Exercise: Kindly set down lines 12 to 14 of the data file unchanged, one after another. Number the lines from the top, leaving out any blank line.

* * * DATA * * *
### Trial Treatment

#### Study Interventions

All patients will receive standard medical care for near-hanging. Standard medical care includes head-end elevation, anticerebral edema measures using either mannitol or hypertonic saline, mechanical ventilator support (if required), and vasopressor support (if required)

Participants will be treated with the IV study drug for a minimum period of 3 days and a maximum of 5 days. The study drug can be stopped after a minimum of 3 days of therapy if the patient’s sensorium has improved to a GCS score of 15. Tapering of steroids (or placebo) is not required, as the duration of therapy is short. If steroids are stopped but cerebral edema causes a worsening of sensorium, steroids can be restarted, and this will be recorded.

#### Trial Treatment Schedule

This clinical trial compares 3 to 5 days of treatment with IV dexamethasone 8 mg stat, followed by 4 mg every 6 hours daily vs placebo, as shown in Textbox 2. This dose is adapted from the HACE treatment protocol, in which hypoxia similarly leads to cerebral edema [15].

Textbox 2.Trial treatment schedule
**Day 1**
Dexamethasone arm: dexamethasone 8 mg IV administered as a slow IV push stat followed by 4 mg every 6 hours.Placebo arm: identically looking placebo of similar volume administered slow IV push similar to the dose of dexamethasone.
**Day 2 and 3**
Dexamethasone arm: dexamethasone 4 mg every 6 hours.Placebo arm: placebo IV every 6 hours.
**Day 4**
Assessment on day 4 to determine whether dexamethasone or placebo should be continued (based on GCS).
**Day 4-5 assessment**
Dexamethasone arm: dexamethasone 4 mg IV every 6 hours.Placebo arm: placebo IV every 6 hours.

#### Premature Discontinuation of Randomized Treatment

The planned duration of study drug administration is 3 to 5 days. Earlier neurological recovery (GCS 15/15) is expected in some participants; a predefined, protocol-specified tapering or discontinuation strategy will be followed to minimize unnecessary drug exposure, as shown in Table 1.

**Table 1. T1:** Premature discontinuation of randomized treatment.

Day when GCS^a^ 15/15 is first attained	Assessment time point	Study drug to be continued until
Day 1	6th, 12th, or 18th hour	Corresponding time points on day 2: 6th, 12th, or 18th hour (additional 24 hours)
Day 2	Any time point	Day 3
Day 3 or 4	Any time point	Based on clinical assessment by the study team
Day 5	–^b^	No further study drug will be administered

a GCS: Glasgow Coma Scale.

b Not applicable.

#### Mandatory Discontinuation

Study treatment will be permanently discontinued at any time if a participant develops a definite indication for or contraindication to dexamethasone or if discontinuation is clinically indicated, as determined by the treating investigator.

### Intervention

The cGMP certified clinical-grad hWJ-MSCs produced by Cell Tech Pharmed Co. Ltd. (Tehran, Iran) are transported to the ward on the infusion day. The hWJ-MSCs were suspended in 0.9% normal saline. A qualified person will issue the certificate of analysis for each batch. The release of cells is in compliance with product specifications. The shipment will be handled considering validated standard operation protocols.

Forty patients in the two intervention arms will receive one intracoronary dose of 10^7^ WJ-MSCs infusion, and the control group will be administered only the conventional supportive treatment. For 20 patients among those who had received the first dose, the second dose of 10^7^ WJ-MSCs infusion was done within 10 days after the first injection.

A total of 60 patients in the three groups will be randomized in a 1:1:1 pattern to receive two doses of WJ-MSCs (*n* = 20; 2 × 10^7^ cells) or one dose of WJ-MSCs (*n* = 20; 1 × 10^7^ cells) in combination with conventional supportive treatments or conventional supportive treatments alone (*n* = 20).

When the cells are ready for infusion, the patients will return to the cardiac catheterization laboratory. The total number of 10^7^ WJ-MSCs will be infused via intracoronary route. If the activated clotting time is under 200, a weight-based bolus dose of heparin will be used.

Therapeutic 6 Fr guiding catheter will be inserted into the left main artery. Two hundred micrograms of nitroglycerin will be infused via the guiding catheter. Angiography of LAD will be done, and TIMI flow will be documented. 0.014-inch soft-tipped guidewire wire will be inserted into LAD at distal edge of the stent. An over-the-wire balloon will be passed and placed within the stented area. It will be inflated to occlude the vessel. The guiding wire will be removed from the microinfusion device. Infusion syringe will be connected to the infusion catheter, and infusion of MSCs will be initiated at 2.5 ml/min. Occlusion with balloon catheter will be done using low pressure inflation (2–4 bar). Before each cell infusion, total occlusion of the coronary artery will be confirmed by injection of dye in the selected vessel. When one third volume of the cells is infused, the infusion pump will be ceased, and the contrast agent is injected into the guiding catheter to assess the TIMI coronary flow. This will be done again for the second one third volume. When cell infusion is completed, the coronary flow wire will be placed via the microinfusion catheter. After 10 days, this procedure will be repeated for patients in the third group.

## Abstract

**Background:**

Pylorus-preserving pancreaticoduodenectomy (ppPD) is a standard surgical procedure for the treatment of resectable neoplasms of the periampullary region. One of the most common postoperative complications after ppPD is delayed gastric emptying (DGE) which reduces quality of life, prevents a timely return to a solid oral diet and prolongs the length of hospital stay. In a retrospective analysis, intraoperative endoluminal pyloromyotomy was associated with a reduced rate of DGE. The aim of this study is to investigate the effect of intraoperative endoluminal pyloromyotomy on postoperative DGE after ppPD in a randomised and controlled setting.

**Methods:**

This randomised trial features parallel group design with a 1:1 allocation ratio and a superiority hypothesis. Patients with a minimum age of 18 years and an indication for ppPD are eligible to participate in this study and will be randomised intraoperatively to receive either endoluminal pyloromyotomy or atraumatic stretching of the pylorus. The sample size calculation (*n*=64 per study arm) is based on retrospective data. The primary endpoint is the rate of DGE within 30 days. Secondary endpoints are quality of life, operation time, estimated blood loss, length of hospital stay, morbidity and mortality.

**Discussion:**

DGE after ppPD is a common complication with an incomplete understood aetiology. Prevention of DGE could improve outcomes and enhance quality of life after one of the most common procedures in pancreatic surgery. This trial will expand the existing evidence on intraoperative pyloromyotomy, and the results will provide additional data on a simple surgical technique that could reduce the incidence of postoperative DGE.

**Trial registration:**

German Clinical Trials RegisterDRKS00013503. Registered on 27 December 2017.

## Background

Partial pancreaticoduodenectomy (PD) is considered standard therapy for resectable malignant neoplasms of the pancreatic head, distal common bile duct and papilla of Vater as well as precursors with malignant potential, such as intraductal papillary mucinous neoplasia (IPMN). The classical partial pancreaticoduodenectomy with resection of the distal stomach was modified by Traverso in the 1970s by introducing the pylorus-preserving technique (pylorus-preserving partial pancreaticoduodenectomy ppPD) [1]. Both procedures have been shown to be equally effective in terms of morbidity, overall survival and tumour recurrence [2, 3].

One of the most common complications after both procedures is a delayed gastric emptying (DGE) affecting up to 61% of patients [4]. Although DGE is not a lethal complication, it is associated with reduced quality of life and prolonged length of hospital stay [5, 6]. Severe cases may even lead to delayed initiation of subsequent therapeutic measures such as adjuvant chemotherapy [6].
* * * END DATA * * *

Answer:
**Day 4**
Assessment on day 4 to determine whether dexamethasone or placebo should be continued (based on GCS).
**Day 4-5 assessment**